Regulations and Permits

The A.T. passes through fourteen states, eight national forests, six national park units and numerous state park, forest, and game lands. Additional lands between those public lands have been acquired by the National Park Service and make up the Trail corridor. As a unit of the National Park system, the Trail is administered by the NPS - Appalachian Trail Park Office in Harpers Ferry, WV, which works cooperatively with the ATC and other federal, state, and local partners. The Appalachian Trail Conservancy and local Trail clubs may make policy and influence actions affecting the Trail but have no law-enforcement authority.

The following information provides an overview of rules and regulations applicable to most of the A.T. It is the responsibility of the individual user to learn the rules and regulations that govern the section of Trail that they will be traveling. Keep in mind that not all Trail behavior is codified into legal regulations.

National Park Service Rules and Regulations

Listed below is a summary of rules and regulations set and enforced by the National Park Service for the NPS-acquired A.T. corridor. This is not a comprehensive list.
  • Overnight stays at camping and/or shelter sites shall be limited to the maximum number of nights specified by local authorities (typically 2–3) or to two nights where no local policies have been adopted.
  • Camping shall follow policies established by local authorities or shall be limited to established overnight shelters and tenting areas.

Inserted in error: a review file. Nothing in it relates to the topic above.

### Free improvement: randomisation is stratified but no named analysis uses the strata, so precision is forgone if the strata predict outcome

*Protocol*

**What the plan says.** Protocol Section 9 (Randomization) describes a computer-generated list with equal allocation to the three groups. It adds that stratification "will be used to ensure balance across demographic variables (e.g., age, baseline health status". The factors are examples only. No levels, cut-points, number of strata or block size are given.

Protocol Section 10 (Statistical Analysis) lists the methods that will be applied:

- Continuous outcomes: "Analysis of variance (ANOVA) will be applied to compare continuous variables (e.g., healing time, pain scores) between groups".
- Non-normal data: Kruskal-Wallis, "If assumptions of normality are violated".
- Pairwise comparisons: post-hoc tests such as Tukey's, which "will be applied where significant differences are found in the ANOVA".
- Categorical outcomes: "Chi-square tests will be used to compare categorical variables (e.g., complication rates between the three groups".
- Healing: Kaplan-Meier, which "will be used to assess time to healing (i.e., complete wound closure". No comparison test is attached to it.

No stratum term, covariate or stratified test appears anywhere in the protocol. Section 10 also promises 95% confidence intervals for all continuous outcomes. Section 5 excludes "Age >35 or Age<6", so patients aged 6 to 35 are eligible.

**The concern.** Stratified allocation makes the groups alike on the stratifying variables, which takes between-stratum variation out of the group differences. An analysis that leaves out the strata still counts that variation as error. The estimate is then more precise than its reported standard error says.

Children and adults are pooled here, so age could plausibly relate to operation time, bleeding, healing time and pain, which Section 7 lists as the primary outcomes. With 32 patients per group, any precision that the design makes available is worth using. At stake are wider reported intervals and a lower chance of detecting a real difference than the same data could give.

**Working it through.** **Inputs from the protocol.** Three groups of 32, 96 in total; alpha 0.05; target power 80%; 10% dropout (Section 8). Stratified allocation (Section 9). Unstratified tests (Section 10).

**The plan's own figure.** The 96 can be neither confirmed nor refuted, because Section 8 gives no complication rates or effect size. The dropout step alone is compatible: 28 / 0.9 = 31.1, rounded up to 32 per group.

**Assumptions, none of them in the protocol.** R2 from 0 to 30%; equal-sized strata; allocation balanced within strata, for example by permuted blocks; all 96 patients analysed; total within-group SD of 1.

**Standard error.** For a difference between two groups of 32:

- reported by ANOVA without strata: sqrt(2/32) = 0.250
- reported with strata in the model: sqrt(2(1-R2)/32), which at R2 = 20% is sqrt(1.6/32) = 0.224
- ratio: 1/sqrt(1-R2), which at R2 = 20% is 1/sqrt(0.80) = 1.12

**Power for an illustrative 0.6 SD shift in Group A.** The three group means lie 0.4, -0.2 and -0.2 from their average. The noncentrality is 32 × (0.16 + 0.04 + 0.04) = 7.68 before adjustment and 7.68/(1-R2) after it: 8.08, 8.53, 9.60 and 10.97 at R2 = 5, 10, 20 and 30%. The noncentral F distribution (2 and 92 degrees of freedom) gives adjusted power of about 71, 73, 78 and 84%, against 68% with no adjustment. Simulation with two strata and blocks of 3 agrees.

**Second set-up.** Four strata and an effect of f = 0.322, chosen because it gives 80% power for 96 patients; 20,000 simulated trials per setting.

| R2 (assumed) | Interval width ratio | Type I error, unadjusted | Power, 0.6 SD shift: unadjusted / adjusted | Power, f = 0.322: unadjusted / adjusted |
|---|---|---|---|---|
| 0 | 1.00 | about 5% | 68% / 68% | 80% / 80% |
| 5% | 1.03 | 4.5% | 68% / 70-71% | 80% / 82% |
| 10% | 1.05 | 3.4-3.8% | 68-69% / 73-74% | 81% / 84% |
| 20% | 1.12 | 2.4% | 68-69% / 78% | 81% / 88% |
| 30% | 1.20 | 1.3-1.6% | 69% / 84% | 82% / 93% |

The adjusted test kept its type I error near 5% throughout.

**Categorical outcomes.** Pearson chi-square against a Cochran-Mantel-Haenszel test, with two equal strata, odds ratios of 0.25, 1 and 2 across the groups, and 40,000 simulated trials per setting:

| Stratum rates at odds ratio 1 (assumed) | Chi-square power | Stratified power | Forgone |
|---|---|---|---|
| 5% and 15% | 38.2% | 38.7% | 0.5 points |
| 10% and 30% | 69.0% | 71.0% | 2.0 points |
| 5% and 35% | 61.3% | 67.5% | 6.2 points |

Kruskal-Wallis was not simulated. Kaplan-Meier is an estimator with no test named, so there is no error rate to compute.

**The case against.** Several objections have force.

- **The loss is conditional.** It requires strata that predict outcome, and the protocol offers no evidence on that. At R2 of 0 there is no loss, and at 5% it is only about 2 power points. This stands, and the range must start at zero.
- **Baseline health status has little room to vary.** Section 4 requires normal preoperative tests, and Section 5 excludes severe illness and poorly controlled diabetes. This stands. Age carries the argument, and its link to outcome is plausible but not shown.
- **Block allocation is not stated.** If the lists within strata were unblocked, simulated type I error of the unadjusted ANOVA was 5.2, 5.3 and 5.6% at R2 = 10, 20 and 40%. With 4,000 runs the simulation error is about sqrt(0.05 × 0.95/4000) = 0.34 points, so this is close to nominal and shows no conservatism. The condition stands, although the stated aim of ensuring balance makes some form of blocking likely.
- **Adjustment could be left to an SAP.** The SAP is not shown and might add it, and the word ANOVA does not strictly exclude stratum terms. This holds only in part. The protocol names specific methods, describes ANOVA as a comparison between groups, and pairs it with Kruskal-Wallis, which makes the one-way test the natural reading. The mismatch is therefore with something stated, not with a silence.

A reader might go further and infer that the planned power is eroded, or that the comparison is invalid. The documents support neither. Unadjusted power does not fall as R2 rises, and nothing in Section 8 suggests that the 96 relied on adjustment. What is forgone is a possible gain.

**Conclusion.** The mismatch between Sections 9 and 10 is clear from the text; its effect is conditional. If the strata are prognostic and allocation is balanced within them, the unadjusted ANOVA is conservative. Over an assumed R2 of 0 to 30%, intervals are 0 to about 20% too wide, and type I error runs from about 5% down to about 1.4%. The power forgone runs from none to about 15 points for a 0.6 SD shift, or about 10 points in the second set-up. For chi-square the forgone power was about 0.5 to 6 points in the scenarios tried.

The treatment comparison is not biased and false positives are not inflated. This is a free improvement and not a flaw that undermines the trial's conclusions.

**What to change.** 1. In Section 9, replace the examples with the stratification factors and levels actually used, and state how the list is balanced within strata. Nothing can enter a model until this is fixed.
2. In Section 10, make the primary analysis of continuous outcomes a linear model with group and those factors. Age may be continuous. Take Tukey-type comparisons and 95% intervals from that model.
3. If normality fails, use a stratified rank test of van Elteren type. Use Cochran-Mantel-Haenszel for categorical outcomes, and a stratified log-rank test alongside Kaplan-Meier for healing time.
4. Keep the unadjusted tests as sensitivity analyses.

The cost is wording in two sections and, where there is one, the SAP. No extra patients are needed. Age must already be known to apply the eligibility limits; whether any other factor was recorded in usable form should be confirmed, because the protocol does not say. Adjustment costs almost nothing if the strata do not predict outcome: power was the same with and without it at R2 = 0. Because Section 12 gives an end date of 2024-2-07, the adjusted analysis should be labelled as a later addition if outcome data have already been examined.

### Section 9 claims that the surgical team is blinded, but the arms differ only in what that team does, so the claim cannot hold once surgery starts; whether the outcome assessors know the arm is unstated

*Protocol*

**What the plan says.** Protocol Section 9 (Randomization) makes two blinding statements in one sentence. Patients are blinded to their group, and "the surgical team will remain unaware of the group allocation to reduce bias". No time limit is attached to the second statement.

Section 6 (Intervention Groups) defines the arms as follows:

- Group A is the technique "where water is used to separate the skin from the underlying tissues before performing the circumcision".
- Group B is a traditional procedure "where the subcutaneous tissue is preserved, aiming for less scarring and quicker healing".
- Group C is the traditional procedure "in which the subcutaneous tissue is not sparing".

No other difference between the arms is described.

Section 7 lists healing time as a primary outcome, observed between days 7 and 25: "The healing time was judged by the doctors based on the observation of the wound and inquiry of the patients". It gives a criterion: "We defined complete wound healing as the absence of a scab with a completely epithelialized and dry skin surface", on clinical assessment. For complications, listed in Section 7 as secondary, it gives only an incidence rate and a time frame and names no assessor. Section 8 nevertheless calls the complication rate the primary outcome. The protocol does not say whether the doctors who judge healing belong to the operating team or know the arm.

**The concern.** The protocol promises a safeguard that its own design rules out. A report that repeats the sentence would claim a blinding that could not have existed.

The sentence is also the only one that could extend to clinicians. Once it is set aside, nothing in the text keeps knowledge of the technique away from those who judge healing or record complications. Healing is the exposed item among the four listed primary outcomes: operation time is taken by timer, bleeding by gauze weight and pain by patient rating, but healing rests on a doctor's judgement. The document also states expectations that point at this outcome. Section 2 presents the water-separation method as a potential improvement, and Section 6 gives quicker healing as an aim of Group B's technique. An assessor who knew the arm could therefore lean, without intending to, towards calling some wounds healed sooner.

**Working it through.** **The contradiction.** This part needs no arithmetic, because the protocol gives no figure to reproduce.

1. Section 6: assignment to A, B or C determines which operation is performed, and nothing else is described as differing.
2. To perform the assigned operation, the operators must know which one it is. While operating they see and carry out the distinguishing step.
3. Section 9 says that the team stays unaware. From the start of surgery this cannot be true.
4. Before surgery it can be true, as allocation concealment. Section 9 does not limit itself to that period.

• Dead wood may be collected for use in campfires at designated campsites or shelters. Campfires are prohibited except at those locations specifically designated by local authorities.
  • All fires shall be completely extinguished and cold to the touch prior to abandonment.
  • Disposal of human bodily waste shall be accomplished only at sanitary facilities or must be buried four to six inches deep in an area not frequented by the public, not visible from trails, campsites or developed areas, and at least 100 feet from any water source.
  • Motorized vehicles are not permitted.
  • Bicycles, mountain bikes, and wheeled conveyances are not permitted on the Trail or the Trail corridor.
  • Pack animals, including horses, mules, burros, goats, and llamas are not allowed.
  • All edible berries, fruits, and nuts found along the A.T. footpath may be gathered by hand for personal consumption.
  • Any noise level from a radio, tape deck, compact disc, or other mechanical device that is more audible than a conversational voice at a distance of 50 feet from the source is prohibited.
  • Scattering of human ashes (memorialization) on NPS lands is prohibited without a special permit from the NPS director.
  • The installation of any monument, memorial, tablet, structure or other commemorative along the A.T. or in the A.T. corridor is prohibited without authorization by the NPS.
  • Permits are required for certain activities, including specimen collection, special events, public assemblies, sale/distribution of printed matter, agricultural grazing, memorialization, business operations, and commercial photography.
  • All incidents resulting in injury to persons or damage to property in excess of $300 must be reported by persons involved to the superintendent (park manager or his/her rep) as soon as possible.